BEIJING (Reuters) - China has removed the deputy head of its state asset regulator over serious disciplinary violations, but stopped short of expelling him from the ruling Communist Party, the government’s anti-graft watchdog said on Monday.
Zhang Xiwu abused his positions for personal and family gain, and illegally engaged in profiting activities, the Central Commission for Discipline Inspection (CCDI) said in a statement on its website.
Although stripped of other ministerial-level roles, Zhang retains a non-leadership position in the government and is still part of the Communist Party, the watchdog said.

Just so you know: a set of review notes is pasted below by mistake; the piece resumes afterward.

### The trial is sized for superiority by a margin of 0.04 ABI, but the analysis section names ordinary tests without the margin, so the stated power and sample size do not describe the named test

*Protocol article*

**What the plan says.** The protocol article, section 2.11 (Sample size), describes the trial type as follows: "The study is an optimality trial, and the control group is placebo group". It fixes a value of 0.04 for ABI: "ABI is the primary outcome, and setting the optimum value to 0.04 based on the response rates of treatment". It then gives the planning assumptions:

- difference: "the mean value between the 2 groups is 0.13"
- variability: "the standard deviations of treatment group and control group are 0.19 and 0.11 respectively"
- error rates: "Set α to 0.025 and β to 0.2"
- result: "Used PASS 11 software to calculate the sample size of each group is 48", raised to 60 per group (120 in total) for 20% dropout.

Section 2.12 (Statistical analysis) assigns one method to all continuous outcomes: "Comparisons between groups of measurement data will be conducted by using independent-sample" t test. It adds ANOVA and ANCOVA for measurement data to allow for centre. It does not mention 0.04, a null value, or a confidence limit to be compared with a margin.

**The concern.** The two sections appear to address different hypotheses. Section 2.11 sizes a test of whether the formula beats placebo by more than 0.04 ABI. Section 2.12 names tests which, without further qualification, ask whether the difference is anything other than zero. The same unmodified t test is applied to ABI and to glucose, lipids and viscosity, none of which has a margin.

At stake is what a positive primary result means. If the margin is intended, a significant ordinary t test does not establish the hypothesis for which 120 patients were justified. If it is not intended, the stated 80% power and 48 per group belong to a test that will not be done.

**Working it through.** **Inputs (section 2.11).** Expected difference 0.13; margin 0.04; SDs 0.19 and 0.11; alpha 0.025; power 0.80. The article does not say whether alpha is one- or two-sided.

He was chairman of China’s coal giant Shenhua Group before being appointed deputy head of the State-owned Assets Supervision and Administration Commission (SASAC).
President Xi Jinping has cracked down on corruption, calling it a threat to the very survival of the Communist Party. Scores of senior officials in the energy sector have been caught up in the campaign and punished.
Last week the commission said the president of China Coal Energy Co, Gao Jianjun, was being investigated by the party for suspected corruption.
Reporting by Cheng Fang, Stella Qiu and Ryan Woo; Editing by Clarence Fernandez